“We respond with joy to the call of beauty because in an instant it can awaken under the layers of the heart a forgotten brightness.”
Since writing my blog last week, I’ve heard several friends say that they, too, are feeling the weight of the world.
Sometimes I find it hard to tell, “Is it me, or is it the world that feels so heavy?’ (Answer: probably both.)
The other day, I felt as if I was lugging a lead weight behind me, making it hard to do much of anything. I finally made it to my writing chair for a hoped-for bout of writing, but the muse was not with me. Not to mention the internet wasn’t behaving and fixing it was draining my attention.
Suddenly, a chorus of self-defeating voices descended, with their could have/should have chorus. “You could have accomplished something today.” “You should have done x.” Then, in the midst of their laments, a soloist chanted, “And I don’t wanna do anything.”
Enough. Despite my belief that writers need to apply butt to chair, I gave up and got up. I grabbed a pad and a bunch of paper and headed out to a chair in a shady, less cultivated part of the garden. I wanted to sketch.
I didn’t care about making art or creating something good. I just wanted an incentive to sit and observe the scene, outside my cabin, which I had walked past many times.
As I sketched, trying to capture the forms, I became curious. How do you sketch a container? A branch pointing at you? The more I studied shapes, the more beauty popped out at me.
I watched how the sun was backlighting golden maple leaves. Then I studied the gorgeous, crumbling rotting logs. (I’m crazy about rotting wood.) I looked at patterns of sunlight on a nearby tree and was amused to see that the cement toad I had placed in the garden had acquired a necklace of variegated ivy.
All fascinating. And challenging to sketch.
I focused on the shadows on a stump, the curves on the fleshy hosta leaves, and the veins on the shiny, oval, salal (groundcover) leaves. Rocks were gorgeous, as were the tiny magenta flowers hanging off the fuschia bush.
The more I sat, noticed, and observed, the more my attention shifted from self-judgment into a neutral zone of observation. The more I sketched, the more beauty kept appearing.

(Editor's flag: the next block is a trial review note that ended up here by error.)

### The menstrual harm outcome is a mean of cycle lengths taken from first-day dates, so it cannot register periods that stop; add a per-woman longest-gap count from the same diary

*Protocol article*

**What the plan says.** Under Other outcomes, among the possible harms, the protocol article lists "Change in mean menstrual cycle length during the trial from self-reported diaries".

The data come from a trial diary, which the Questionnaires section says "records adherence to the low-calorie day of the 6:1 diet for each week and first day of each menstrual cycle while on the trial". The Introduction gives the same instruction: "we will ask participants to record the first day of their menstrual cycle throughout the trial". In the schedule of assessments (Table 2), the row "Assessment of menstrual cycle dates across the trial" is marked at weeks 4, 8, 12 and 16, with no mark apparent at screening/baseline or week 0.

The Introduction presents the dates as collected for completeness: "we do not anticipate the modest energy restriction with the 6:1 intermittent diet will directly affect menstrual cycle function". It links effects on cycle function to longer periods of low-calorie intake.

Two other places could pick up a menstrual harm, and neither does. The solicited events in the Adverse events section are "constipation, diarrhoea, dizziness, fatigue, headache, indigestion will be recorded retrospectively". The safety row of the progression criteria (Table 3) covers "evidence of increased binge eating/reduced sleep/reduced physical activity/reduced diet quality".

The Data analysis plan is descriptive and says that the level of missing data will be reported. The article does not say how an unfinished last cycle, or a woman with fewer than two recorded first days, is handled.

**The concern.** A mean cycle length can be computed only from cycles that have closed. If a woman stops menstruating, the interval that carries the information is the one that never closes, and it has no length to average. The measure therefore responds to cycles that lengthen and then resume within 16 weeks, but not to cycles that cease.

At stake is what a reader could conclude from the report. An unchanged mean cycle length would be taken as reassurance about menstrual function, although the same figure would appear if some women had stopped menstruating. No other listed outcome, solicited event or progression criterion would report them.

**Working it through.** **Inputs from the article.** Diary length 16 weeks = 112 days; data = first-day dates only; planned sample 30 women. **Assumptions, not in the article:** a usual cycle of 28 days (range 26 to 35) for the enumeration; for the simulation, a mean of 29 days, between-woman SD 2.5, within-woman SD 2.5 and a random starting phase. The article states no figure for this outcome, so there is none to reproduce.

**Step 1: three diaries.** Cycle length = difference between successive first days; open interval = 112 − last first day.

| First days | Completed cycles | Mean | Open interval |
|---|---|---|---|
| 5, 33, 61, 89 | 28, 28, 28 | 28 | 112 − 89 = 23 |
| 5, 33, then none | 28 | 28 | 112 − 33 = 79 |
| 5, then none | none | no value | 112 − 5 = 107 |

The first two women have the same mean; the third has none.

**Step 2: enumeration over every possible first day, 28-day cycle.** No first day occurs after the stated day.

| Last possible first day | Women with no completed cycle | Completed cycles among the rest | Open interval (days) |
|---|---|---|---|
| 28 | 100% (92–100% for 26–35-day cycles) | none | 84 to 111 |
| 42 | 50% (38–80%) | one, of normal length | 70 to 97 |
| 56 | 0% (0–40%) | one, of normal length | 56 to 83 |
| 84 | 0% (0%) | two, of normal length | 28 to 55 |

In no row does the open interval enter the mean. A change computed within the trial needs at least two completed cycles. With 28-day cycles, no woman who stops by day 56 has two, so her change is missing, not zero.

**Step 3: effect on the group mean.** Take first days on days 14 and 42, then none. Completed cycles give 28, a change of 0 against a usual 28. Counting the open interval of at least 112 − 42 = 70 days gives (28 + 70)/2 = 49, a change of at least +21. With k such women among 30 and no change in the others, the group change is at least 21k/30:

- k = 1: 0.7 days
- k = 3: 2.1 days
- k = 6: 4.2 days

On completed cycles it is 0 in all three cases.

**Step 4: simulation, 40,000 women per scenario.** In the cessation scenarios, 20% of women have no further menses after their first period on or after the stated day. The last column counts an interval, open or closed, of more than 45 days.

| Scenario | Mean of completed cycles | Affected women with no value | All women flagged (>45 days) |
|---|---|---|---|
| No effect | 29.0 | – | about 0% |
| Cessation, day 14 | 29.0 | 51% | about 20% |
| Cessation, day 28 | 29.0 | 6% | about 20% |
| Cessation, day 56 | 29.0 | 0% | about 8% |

I’ve heard it said that we see what we put our attention on. Focusing on beauty was turning my mood around.
Beauty was allowing me to be more present to my surroundings and yet feel, at the same time, transported.
I returned to the house refreshed.
I didn’t have to deny the pain of current events, but I had found a place in which to view them without caving.
Nature, so stressed by our Northwest drought and global climate change, had reminded me of her amazing resilience to keep growing in beauty.
Forty-five minutes with a pencil in hand had changed my day. When I thought about my process, a few aspects stood out:
1) Carefully observing something outside of myself.
2) Being in nature.
3) Working with my hands or body instead of my mind.
4) Tracking on beauty.
If I hadn’t been able to sketch, I might have done this by walking.
If we become what we focus our attention on, then tracking on beauty sounds like a good plan indeed.
In sketching, my eyes had become more open and curious. I returned to the house, still sad about the world but knowing I had a new way to remember what is so good about life.
Thank you, beauty. Thank you, nature.
“When we awaken to the call of Beauty, we become aware of new ways of being in the world.”
“If we choose to journey on the path of truth, it then becomes a sacred duty to walk hand in hand with beauty. “